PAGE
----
A man died after his ‘irritable bowel syndrome’ was discovered to be a 6kg tumour the length of a domestic cat, that was strangling his appendix.
Now, Nicky Boardman’s GP widow Kerry Boardman, of Dartford, has revealed how Nicky’s tumour could have been growing in him for five years before he was diagnosed with cancer of the appendix in May 2013.
However, it was only confirmed as this after he collapsed outside the Apple store he managed in Bluewater shopping centre, Greenhithe, Kent, in March 2013.
Nicky, who was just 34 when he died 18 months after he was diagnosed, first started experiencing stomach pain and needing to go to the toilet more often towards the end of 2012.
In January 2013, blood tests indicated an inflammation somewhere in his body – it was not clear where, and his GP planned to organise repeat testing but in March that year, before tests could go ahead, Nicky collapsed outside work with a major rectal bleed.
As Nicky had lost a significant amount of blood, he was hospitalised for a week, where he was given blood transfusions.
Kerry, now 37, recalled: “It was a very worrying time as we didn’t know why he had collapsed or what the final diagnosis might be.”
At that stage, medics believed it was an inflammatory bowel condition, like ulcerative colitis or Crohn’s disease.
But when medication for ulcerative colitis did not help, Nicky – dad to Ethan, now six- feared it was something more serious.
“Nicky didn’t fit the pattern for cancer,” his wife continued. “The age group of people normally affected are in their 60s, so although we mentioned it, we never expected that diagnosis.”
However, a biopsy in April 2013 at Fawkham Manor Hospital, Kent, revealed a strange lesion in Nicky’s bowel.
Kerry said: “I knew it was cancer when we spoke to the consultant, because he mentioned a lesion, but still we never thought we would be told it was incurable.
“I remember sitting with the oncologist and I just felt like I was hearing him through water.”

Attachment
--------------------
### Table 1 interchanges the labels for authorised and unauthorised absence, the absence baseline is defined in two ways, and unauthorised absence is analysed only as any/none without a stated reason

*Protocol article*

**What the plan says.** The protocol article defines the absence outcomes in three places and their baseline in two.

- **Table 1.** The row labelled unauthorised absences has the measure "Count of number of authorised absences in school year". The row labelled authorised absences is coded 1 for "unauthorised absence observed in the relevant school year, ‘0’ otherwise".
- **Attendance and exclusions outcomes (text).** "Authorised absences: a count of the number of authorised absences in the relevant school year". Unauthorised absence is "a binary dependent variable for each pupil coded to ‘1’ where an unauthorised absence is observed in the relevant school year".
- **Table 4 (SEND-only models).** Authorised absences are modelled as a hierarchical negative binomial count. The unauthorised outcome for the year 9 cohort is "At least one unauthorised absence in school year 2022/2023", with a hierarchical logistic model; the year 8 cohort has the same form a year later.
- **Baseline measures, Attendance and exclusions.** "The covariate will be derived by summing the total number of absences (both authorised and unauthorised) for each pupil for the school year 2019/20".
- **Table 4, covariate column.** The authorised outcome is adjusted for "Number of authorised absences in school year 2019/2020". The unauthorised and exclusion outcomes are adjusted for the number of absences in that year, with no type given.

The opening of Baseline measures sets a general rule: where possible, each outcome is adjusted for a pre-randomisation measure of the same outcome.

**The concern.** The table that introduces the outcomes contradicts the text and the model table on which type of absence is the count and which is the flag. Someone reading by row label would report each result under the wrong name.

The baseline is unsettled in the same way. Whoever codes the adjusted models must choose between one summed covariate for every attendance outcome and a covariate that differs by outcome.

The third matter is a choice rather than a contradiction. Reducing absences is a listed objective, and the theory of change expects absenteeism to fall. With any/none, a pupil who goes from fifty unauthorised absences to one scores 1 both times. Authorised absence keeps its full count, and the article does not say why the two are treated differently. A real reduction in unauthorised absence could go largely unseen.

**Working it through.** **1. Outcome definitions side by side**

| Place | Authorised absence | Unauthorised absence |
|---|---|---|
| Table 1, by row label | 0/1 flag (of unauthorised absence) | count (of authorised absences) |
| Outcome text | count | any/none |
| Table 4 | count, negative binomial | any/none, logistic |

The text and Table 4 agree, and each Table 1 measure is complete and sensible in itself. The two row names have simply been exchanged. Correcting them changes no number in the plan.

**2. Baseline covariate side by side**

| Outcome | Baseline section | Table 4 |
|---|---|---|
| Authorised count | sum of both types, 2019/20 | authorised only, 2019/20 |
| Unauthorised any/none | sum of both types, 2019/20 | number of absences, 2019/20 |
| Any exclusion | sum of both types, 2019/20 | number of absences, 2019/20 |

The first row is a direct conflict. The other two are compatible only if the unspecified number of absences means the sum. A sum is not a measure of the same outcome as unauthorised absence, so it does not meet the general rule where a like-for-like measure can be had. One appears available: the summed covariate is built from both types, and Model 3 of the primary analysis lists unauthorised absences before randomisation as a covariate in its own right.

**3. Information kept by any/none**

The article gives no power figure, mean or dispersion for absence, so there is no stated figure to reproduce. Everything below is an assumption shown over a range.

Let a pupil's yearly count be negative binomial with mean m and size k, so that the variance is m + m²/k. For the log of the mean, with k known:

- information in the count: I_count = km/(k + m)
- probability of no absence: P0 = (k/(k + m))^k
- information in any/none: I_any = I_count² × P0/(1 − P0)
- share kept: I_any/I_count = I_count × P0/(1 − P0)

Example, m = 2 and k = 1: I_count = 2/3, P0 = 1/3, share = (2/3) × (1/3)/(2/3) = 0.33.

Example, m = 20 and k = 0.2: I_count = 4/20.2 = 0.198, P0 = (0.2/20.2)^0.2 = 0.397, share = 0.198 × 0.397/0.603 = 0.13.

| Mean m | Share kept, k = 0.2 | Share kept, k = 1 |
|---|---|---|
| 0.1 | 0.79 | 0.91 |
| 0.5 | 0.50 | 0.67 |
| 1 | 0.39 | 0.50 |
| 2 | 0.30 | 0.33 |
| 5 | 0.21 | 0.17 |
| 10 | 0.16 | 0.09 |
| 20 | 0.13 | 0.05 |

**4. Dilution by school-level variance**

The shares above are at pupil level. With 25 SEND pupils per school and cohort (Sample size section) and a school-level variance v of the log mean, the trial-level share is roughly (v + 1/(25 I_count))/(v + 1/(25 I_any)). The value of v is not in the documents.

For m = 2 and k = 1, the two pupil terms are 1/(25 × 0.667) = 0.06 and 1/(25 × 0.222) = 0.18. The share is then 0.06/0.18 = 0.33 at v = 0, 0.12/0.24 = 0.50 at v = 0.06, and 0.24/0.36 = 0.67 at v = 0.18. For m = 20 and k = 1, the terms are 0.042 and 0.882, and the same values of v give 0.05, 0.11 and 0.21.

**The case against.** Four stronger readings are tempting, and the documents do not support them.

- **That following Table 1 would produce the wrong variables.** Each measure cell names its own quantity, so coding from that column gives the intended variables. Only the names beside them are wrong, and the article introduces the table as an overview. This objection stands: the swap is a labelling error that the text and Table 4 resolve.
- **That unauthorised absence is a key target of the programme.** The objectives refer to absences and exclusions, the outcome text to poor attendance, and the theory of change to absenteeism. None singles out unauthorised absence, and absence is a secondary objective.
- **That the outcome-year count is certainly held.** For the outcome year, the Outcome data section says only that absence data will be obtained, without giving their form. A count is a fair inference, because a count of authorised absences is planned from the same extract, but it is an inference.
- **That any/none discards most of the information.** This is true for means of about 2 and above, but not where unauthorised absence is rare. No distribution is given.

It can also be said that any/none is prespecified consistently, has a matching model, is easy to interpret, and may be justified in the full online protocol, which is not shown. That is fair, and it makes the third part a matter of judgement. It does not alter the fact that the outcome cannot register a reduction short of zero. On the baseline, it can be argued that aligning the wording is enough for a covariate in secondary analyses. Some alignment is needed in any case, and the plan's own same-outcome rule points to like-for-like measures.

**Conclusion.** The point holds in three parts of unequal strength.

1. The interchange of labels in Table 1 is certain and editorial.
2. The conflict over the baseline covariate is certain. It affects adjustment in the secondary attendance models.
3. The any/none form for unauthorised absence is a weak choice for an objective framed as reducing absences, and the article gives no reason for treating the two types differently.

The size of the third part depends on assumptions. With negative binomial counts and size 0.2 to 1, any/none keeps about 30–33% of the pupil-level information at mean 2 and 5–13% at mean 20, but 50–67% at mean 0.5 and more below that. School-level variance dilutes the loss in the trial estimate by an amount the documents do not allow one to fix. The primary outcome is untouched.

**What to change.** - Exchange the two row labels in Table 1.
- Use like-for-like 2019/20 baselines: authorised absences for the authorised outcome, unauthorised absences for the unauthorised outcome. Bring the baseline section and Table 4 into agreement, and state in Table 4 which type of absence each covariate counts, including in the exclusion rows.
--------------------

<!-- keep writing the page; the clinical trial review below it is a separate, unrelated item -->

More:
In May 2013 further scans confirmed a large tumour filling Nicky’s pelvis.
Kerry added: “We knew all the way through that his treatment was palliative and symptom control and buying time.”
Nicky received six months of chemotherapy from May 2013 for bowel cancer, which reduced the tumour for them to consider.
But, after suffering agonising pain, he was admitted to Darent Valley Hospital in Dartford in November 2013.
Further investigations revealed that Nicky had a very rare cancer of the appendix.
Doctors believed the tumour – which by this point weighed nearly a stone – had been growing inside him and effectively strangling his appendix for five years.
Kerry explained: “It was very rare and it was even more rare for someone so young to get it.”
In January 2014 Nicky was transferred to specialists at the Basingstoke Colorectal clinic, who performed a 12-hour operation to remove the tumour that was by this point the size of a large domestic cat.
They also removed his peritoneum, part of his prostrate, part of his bladder and part of his ureter.
The right side of his large bowel was removed as well as part of his small bowel and his abdominal cavity was filled with a heated chemotherapy solution, to kill any remaining cancer cells.
The bladder and ureter were attached back together and a stoma collected waste from the large bowel.
Released from hospital in April 2014, despite having to use a wheelchair, Nicky was determined to make the most of family life.
Kerry said: “He really held on to hope. He would hear ‘years’ when anyone discussed the time he had left and I would hear ‘months.’ He needed to stay positive, he couldn’t give up and I certainly wasn’t about to give up on him.
“He kept going for me and Ethan. He was determined to be a brilliant dad to Ethan.”
But Nicky continued to deteriorate and although they did not know exactly how long he had left, his hospital stays were more frequent and Kerry knew there wasn’t much more time together.
“It was something he didn’t want to hear,” said Kerry. “It was a difficult conversation when I had to say to him, ‘I think this is the terminal phase now, because unless there is a miracle, this isn’t going to change.
“This was an incredibly difficult conversation to have.”
Nicky agreed to go into a hospice and died on March 8, 2015.
Kerry said: “It was heartbreaking. We still miss him a lot, but we just take each day as it comes. I’m constantly making reference to Daddy. Ethan looks like him and acts like him, so I can’t help but mention him a lot.”
Although Kerry and Ethan miss Nicky every day, they have received support from Ellenor Hospice – a charity funded by Comic Relief to support families through the loss of a loved one.
She said: “They are very much part of helping people to live with terminal cancer or other life limiting conditions. They are just a tremendous support, you know you can just pick up the phone and know that someone will help you.
“We’ve been raising money for Comic Relief to help give back. Ethan’s school will be raising money for them this year as everyone will be wearing red.”
Red Nose Day is on Friday 24th March 2017. To get involved go to www.rednoseday.com